There is great value in difficult film. Films that don’t pair well with popcorn. Films that make you question who the hell would dream these dreams, and then who the hell would watch them. I’ve always been drawn to these challenging cinematic experiences as they can stay with you far longer than easily digested ones. At Fantasia 2016 the most challenging film I had the pleasure of seeing was WE ARE THE FLESH.
The Mexican film takes place in a reality slightly adjacent to our own. A brother and sister are searching for food and shelter in their urban wasteland. One day they happen upon a man, or at least a presence that looks like a man. The small, impish man traps these two like a fly in a spider’s web and forces them to submit to his will. At first they protest, those these initial the demands are small. They must wear his clothes and help him build his cave (two-by-fours and packing tape are horribly inefficient building tools, but they get the job done). As the stakes get higher, the brother and sister sink deeper into this stranger’s hell.
The structure of the film (I hesitate to call it a “plot”) is not entirely unclear, but it does unfold slowly and intentionally. Instead the film’s visual language takes priority. Every frame of WE ARE THE FLESH is gorgeous. Color is at peak saturation and the sets have staggering detail. In fact, as we watch the siblings build the cave, we see the layers of their new world forming around them, which mirrors their further plunge into their captor’s darkness.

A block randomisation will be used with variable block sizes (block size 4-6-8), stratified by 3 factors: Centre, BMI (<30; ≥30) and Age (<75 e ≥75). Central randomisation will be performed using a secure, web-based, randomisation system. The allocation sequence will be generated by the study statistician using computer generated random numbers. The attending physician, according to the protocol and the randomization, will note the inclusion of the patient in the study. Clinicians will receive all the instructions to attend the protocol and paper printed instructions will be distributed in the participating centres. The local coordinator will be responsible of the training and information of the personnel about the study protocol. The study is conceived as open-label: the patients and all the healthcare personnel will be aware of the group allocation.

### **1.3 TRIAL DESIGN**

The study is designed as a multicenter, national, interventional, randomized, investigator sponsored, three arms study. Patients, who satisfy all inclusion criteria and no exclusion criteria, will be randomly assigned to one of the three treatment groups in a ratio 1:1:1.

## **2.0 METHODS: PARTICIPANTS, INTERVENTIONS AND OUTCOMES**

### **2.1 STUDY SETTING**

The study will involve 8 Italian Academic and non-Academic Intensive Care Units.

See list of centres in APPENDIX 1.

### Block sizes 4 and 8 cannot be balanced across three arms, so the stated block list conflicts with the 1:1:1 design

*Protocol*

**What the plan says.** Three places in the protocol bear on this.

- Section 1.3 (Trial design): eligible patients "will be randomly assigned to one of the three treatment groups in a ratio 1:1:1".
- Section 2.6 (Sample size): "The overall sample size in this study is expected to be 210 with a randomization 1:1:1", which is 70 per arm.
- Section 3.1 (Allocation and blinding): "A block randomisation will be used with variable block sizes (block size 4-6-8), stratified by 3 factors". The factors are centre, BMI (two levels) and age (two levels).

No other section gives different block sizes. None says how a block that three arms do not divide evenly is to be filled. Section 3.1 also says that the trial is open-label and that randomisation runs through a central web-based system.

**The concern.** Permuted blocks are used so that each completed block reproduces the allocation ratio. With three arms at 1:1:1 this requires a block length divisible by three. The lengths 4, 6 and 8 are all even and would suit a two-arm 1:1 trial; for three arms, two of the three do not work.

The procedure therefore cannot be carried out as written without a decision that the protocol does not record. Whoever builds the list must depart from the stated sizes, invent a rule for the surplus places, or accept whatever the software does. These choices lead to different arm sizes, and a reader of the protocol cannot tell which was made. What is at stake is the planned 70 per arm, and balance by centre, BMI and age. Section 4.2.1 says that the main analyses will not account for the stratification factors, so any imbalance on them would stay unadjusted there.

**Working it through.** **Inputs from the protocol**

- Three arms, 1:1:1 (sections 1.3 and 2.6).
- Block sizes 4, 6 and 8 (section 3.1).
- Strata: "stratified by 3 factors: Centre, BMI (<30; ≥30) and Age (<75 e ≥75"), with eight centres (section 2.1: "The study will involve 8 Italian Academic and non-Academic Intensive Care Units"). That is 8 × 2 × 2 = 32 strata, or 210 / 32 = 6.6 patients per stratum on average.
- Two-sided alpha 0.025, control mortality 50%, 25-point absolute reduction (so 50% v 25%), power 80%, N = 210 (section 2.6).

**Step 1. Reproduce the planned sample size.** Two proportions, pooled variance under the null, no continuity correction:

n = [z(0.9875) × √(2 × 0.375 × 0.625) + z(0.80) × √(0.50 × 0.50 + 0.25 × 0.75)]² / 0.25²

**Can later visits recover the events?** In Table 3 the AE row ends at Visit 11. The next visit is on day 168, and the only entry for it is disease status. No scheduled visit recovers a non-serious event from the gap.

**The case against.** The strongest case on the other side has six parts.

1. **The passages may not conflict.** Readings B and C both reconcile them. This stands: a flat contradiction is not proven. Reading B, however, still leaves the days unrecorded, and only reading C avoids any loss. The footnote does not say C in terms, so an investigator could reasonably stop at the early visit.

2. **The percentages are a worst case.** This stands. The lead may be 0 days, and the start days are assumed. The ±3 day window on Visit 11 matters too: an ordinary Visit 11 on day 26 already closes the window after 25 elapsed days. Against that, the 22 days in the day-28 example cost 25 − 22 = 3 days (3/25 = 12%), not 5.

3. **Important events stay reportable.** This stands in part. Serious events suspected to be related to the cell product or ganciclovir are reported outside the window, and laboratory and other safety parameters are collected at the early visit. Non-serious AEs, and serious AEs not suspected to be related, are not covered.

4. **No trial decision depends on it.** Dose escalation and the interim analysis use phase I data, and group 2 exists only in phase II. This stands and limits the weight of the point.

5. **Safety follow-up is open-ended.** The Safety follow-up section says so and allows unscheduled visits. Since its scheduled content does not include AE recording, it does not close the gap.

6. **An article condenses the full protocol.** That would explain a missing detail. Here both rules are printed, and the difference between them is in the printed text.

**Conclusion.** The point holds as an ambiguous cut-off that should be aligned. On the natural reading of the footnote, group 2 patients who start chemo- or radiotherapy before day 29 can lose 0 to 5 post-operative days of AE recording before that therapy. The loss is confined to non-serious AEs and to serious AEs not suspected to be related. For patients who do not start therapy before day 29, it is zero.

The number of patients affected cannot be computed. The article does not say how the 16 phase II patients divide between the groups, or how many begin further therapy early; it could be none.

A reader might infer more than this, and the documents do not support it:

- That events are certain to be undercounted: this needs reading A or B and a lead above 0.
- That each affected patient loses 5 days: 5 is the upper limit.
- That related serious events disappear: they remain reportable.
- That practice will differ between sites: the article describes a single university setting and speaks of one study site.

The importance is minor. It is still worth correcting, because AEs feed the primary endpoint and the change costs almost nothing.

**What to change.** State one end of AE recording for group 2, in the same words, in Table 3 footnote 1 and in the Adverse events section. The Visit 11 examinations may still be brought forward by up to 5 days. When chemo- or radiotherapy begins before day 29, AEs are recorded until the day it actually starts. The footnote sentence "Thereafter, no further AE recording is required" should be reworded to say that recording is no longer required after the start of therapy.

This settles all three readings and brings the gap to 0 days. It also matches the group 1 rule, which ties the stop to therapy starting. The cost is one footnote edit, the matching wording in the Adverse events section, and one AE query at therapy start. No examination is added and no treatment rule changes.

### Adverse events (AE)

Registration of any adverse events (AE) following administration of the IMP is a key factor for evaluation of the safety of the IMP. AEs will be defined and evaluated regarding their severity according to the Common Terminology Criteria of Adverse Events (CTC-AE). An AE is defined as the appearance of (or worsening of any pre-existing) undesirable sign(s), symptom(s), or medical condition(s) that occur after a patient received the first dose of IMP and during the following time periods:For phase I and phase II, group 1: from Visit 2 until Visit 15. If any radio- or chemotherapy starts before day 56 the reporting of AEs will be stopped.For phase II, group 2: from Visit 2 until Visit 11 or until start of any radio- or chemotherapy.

As the film progresses it begins to check off societal taboos, one by one. Incest, menstruation, violence, and orgies are presented as intended acts of cultural inquisition. The visual can be shocking, and the sex not simulated, but the film’s boundary pushing is not done merely to make the audience wince. You are made to think, react viscerally, which then forces you to examine how your reaction formed.
Films like WE ARE THE FLESH should both be made and be seen. They turn a passive audience into an active one by forcing them to engage with the challenging material. There will be people who balk at the sexuality in the film, or retch at the body-horror, but this film was not made to please everyone.
I cannot say of I’ll ever sit through a screening of WE ARE THE FLESH again, but I am grateful that Fantasia gave me the opportunity to see this beautiful experiment. I’ll be chewing on this one for a long time.